Linton Kwesi Johnson
Linton Kwesi Johnson was born on 24 August 1952 in Chapelton, a small town in the rural parish of Clarendon, Jamaica. He attended elementary school in Jamaica, came to London in 1963, went to Tulse Hill Secondary School and later studied Sociology at Goldsmiths College, University of London.
Linton was a member of The Black Panther Movement, and a founding member of the New Cross Massacre Action Committee.
He is a freelance journalist, broadcaster, recording artist, and company director. He has received numerous awards for his contribution to music and poetry. His recordings are amongst the top-selling reggae albums in the world. He is known and revered as the world's first reggae poet.
In 2002 Linton became the second living poet, and the first black poet to have his work published in Penguin's Modern Classics series, under the title "Mi Revalueshanary Fren".
Below is an abridged version of Linton's interview:
00:00 Linton talks about his educational background and occupation.
01:13 My biggest influence was my mother. She was my role model in my attitude towards life, my values, the way I look on the world, my sense of right and wrong, my sense of justice and injustice.
01:48 The Black Panther Movement was a black power organisation that emerged in this country in the late 60s, early 70s. It modelled itself on the ideas of the American Black Panther Party. They were an organisation struggling against racial discrimination, struggling for rights for black people, and struggling against police brutality and murders that were taking place in America. We were going through similar experiences in this country. The slogan of the organisation was “Black Power, People’s Power”. It was involved in campaigning around issues of education, employment, for justice in the courts and against police brutality.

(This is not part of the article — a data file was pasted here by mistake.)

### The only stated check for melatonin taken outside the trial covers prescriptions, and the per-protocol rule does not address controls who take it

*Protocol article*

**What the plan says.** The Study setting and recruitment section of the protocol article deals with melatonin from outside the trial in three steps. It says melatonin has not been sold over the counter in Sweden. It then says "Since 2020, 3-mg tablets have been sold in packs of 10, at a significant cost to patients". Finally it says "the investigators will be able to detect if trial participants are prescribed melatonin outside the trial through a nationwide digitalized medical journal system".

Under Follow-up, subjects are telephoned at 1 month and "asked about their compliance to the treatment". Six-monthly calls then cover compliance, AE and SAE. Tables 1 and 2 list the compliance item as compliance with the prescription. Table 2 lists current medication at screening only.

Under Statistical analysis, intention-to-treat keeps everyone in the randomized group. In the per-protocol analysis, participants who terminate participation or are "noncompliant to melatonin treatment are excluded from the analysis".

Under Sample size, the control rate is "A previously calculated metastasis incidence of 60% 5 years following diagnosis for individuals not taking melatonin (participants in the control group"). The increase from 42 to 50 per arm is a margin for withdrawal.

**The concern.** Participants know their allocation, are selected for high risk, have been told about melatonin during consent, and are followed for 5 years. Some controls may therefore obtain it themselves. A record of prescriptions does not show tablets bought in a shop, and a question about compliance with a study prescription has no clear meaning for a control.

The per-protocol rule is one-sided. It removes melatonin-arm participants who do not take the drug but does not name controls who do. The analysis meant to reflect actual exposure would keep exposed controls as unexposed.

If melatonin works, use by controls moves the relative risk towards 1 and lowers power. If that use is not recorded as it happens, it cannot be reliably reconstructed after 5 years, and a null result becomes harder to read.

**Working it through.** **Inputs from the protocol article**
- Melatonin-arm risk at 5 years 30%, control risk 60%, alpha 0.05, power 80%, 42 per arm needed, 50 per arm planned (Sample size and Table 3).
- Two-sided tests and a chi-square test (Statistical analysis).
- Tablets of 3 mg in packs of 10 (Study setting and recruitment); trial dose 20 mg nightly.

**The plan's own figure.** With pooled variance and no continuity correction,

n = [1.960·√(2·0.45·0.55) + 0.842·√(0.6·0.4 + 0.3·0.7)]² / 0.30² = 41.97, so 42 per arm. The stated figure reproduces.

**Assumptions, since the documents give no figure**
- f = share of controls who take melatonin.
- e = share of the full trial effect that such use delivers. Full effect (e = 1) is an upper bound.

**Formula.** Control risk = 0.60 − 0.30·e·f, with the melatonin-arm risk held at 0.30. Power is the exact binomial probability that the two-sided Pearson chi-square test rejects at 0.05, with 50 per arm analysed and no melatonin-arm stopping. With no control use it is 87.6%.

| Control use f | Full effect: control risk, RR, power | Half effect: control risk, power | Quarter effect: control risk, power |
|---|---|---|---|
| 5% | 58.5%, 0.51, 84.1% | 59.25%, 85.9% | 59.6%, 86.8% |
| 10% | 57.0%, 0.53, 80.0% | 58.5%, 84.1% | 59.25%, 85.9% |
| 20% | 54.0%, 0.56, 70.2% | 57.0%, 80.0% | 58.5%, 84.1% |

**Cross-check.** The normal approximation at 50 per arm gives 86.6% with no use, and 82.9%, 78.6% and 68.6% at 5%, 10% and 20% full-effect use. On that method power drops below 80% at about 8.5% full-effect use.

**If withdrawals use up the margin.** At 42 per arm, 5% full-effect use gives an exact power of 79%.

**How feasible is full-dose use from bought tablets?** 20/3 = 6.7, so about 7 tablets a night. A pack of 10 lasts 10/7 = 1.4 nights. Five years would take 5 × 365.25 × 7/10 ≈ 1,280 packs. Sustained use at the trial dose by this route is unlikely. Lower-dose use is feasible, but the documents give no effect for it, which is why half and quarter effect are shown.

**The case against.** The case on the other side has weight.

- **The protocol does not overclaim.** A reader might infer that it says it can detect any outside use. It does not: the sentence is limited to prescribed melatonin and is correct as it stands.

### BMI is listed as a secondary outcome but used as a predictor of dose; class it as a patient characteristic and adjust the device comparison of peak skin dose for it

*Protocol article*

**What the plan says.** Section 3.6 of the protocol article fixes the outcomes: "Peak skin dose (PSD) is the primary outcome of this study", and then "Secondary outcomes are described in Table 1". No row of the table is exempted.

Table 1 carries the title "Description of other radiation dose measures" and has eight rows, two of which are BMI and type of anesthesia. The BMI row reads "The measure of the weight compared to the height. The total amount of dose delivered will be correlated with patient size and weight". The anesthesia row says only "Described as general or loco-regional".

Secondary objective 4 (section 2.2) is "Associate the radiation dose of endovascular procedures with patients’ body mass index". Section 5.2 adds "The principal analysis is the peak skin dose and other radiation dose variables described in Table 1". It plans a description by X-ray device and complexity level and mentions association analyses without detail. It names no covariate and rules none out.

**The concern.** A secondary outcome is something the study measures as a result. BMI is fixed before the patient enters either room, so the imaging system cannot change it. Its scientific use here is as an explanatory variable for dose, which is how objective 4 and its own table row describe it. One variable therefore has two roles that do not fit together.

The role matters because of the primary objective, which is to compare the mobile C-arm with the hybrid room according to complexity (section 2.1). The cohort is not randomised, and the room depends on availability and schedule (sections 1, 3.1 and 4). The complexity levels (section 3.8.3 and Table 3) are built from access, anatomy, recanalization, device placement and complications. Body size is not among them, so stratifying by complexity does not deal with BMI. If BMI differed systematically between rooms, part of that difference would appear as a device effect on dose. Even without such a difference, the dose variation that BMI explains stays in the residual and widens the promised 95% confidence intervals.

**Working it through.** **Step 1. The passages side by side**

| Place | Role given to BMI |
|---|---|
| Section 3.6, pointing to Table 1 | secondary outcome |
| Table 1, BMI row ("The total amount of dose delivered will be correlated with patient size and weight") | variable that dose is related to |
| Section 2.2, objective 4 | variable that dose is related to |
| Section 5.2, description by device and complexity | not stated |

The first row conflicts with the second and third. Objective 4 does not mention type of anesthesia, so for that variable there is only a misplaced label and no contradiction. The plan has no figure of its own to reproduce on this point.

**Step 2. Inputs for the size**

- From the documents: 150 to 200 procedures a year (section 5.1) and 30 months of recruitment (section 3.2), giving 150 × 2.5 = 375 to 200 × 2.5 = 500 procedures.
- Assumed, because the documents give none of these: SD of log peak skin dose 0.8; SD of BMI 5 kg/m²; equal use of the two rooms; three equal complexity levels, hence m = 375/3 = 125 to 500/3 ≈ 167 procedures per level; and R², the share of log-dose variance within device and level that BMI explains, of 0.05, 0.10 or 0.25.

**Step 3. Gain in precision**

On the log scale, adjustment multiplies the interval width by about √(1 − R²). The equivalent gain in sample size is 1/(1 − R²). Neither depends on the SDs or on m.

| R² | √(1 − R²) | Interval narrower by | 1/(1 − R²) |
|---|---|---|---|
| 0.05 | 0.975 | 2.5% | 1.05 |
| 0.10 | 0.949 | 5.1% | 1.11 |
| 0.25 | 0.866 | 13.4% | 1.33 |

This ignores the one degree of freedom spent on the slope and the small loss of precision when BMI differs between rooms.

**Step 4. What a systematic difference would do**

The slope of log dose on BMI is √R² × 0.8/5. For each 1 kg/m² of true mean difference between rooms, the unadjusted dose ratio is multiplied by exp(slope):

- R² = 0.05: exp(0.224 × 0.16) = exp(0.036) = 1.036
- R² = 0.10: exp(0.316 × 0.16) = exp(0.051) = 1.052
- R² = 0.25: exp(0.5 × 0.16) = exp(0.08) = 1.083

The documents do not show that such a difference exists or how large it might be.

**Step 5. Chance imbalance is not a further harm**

02:56 I became a member because as a black youth growing up in this country it was part and parcel of my experience: The experience of racial oppression, of being marginalised, of being persecuted by racist police officers, of being put in lower streams in school and not given the same equal opportunity for learning as other kids. Those were the things that motivated me, my sense of injustice as a youngster.
03:35 I learnt a lot about our history, our culture. There is an old saying: Knowledge is power. The more you know the more self confident you become. Ignorance is powerlessness.
04:02 The idea of The Black Panthers was basically that you had to organise yourselves to change your situation. You couldn’t just sit back and hope that someone would do something for you. You had to get together with people who were in the same position as you, who were suffering from the same kind of injustices and do something about it.
04:46 We achieved a lot because we helped to transform people’s consciousness. We helped people become aware of their situation and that they were not powerless. They could do something about it, organise and mobilise themselves, protest, agitate, and try and transform their situation. We helped to raise the consciousness of a lot of young people about whom they are and gave them the basis for understanding that, and to locate themselves in the world.